By Daniel J. Vance MS, LPCC
I've occasionally looked outside the United States for people with disabilities to feature, including people from Canada, Great Britain, Africa, and Australia, with the latter two involving email interviews. This week was a first. I feature Paul Safi, 20, a Carleton University psychology major from Ottawa, Canada, who was raised by Lebanese-born parents in the United Arab Emirates.
In a telephone interview, Safi said, “I am legally blind from a visual impairment and genetic condition called retinitus pigmentosa. At night, for example, my central vision isn't good at all. My night peripheral vision is better but not nearly as good as that of the average person.”
He first noticed vision challenges in middle school after dropping school items on the floor and being unable to easily find them. He also sometimes accidentally knocked books off tables, for example, because of being unable to see well.
He said, “The whole idea of inclusivity in education was unfamiliar to me in (the United Arab Emirates). Then a representative from Carleton University came to my high school college fair. I did some reading about the college and learned it was accommodating toward people with learning disabilities, visual impairments, and physical disabilities. So I thought this was a new hope for me in order to be independent. When I was 17 and graduating from high school, my parents were concerned about me being on my own. They preferred I stay home and go to a local university. But I made it clear that if I was going to learn to be independent, I should do it at a young age. So I decided to live on campus at Carleton.”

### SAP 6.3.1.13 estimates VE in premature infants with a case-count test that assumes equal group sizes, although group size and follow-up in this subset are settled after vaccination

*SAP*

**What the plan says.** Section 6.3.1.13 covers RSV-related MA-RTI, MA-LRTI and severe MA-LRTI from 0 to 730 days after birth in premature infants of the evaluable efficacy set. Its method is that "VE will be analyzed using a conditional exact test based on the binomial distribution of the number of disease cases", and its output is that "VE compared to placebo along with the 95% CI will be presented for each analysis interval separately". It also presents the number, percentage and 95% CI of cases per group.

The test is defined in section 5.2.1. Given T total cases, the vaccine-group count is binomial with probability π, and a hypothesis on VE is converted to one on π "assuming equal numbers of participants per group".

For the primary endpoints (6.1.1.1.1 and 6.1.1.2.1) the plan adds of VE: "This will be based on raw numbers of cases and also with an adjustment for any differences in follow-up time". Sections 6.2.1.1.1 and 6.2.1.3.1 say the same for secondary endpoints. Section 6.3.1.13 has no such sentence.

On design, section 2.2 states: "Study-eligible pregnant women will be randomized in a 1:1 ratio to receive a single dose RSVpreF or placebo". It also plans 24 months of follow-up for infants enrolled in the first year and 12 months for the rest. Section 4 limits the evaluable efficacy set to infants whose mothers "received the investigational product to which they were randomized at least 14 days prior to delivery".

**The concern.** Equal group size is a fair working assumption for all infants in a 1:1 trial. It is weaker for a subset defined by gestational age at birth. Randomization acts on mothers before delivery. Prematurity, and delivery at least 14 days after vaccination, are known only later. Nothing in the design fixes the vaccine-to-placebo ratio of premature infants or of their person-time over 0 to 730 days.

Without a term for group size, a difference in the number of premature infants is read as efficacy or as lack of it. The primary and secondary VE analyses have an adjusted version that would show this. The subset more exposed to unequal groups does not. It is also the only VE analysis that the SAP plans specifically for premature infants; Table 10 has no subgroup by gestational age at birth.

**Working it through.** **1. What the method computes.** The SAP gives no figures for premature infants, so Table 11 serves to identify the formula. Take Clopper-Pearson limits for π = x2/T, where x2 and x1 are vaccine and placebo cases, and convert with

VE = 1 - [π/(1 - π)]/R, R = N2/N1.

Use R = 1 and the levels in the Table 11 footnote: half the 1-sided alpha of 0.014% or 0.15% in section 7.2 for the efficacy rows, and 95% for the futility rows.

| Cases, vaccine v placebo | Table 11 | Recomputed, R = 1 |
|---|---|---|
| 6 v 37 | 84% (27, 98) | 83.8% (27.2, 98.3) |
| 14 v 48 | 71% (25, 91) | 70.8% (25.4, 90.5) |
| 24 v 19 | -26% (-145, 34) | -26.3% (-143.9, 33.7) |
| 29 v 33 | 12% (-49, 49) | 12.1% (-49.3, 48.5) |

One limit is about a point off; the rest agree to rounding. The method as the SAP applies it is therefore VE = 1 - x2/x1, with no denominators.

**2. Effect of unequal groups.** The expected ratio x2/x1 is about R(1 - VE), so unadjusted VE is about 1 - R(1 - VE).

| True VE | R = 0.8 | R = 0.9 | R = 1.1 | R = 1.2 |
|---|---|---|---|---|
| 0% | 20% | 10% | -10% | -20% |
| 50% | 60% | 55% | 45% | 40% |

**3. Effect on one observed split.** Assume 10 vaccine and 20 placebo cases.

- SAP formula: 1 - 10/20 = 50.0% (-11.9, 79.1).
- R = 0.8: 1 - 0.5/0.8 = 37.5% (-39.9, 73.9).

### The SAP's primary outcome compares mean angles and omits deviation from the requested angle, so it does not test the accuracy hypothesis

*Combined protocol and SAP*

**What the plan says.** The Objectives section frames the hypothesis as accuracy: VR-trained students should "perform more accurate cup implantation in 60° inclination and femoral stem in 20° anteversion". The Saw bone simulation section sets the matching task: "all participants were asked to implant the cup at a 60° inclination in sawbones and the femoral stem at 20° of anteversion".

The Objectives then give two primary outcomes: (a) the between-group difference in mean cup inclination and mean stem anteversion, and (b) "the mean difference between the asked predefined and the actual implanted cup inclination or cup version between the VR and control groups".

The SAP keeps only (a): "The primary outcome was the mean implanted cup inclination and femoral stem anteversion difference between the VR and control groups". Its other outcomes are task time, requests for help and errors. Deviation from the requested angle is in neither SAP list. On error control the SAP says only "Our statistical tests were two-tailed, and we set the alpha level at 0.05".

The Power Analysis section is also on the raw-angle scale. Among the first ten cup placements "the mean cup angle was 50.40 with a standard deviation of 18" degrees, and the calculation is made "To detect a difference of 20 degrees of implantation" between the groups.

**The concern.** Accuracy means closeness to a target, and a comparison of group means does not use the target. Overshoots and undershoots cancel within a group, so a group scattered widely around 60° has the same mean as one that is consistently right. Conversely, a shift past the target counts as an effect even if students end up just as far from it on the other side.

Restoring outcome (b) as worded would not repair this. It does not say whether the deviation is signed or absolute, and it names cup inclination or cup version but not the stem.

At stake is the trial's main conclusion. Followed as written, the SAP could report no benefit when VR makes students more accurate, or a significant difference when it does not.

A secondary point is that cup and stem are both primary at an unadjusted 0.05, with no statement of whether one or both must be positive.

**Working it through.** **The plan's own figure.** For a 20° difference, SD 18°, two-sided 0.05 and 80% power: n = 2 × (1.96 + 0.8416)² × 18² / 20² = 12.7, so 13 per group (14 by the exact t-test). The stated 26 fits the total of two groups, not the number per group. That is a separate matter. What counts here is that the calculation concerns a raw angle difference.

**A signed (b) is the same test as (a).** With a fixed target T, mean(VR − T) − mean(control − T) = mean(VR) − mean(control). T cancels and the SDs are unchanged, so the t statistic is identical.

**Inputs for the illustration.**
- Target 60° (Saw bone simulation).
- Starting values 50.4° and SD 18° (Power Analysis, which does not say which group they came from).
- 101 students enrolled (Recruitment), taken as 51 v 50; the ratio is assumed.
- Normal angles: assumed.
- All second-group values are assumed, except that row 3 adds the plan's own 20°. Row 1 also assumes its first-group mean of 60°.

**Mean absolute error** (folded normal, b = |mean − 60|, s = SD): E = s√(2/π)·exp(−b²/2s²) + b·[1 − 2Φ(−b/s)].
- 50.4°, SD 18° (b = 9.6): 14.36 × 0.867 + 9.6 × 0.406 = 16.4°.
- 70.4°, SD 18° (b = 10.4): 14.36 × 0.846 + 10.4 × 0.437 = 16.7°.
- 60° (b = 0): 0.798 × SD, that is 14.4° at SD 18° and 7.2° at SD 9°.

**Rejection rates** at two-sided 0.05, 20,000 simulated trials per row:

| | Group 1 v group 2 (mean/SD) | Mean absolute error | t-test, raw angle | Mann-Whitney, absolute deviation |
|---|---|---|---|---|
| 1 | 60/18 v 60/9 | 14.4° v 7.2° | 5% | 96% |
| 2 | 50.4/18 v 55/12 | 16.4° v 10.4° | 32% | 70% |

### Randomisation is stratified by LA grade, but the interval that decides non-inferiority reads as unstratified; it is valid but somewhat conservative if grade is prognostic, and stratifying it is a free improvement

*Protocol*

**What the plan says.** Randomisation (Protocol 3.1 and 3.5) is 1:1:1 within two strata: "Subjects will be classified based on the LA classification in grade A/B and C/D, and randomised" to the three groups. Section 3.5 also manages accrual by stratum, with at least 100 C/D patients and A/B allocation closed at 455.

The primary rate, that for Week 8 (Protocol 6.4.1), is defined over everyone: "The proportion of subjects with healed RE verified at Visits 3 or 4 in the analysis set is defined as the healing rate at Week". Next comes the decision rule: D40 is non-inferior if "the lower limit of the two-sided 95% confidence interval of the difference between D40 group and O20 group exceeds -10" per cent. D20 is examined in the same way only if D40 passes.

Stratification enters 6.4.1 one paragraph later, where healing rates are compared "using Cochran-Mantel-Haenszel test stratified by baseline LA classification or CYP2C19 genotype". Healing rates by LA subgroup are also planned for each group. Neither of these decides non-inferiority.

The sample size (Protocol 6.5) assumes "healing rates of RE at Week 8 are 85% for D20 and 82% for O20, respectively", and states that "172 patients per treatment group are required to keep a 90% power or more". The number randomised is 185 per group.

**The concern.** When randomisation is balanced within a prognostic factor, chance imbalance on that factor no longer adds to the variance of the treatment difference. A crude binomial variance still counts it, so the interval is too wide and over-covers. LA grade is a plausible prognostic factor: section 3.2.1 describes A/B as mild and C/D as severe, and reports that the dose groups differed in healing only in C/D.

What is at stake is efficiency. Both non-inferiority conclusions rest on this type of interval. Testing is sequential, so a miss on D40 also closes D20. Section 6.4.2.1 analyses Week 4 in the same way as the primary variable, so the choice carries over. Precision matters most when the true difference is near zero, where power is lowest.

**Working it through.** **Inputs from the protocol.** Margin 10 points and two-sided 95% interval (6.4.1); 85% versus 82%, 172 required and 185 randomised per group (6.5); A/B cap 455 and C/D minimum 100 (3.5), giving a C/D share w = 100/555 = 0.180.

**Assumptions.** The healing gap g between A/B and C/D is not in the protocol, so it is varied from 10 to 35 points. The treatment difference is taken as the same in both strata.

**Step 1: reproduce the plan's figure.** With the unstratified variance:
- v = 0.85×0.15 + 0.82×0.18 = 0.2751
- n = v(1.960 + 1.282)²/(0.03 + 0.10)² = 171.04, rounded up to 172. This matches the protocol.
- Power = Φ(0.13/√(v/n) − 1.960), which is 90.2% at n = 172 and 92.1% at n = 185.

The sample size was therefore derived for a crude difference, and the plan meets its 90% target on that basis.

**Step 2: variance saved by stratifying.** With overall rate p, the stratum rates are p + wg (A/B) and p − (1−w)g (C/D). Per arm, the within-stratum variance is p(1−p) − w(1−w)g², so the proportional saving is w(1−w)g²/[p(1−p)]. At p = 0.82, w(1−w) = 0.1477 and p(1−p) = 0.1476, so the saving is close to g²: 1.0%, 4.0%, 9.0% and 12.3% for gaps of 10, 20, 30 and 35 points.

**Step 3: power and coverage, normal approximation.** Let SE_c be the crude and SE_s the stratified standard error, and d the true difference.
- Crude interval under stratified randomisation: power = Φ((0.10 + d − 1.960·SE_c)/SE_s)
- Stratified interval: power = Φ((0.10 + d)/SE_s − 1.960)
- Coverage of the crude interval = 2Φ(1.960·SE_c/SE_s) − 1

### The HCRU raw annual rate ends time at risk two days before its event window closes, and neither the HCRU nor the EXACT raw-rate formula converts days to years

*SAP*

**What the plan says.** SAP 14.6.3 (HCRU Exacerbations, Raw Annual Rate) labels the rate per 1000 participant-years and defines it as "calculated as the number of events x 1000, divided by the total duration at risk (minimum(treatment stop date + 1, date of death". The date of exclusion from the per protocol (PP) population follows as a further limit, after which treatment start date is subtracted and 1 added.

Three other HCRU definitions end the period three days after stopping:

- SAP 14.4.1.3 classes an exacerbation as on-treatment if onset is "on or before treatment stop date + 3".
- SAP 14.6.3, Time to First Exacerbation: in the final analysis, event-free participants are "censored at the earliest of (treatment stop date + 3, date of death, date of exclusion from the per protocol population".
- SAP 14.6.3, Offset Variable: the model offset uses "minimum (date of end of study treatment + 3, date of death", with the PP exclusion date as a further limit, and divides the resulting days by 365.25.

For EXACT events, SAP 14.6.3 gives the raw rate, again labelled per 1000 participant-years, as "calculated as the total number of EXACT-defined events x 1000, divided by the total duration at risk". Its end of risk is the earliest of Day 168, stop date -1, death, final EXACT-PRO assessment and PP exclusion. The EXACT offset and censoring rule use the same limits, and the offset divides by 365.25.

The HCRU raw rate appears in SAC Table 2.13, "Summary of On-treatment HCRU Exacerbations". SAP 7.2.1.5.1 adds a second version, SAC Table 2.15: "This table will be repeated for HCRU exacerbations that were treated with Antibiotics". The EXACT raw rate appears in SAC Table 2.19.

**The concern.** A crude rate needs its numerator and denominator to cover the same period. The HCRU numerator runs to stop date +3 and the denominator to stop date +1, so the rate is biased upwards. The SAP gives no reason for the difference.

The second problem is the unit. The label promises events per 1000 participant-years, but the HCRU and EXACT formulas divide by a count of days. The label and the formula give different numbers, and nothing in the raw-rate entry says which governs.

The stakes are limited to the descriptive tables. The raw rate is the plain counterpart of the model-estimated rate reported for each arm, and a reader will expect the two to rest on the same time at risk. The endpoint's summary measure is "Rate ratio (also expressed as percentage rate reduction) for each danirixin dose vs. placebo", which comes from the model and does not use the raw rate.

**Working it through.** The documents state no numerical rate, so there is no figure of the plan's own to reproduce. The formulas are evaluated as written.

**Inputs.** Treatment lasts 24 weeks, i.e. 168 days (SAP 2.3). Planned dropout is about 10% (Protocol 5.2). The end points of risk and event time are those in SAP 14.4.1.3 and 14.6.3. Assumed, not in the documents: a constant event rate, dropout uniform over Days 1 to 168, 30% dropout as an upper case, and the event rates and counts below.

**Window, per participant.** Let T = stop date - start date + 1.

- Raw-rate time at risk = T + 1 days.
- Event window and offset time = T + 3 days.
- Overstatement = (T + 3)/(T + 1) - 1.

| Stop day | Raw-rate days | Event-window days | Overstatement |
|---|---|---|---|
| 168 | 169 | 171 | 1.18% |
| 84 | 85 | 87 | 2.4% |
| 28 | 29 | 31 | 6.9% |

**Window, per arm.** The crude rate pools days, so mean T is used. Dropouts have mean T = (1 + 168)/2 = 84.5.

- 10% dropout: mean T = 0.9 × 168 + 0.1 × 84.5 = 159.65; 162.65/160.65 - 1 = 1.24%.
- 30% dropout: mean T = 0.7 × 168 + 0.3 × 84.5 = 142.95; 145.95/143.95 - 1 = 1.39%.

Safi said his college has an underground tunnel system that connects buildings and shields students from Canadian winters. He sometimes goes without his white cane because of being so familiar with the college.
His college education has paid off. Safi has become CEO of ReAble (reable.tech), an emerging technology business building smartphone apps and tools for people with special needs. Its first app, the ReAble Wallet, allows people with Down syndrome, autism, and others with intellectual disabilities to independently manage personal finances and make transactions while keeping parents or guardians in the loop. ReAble Wallet also teaches basic, real-world, financial literacy concepts.
He said, “About 200 million people around the world aren't being served by the current financial system. Our technology could also be used by people who are illiterate.”
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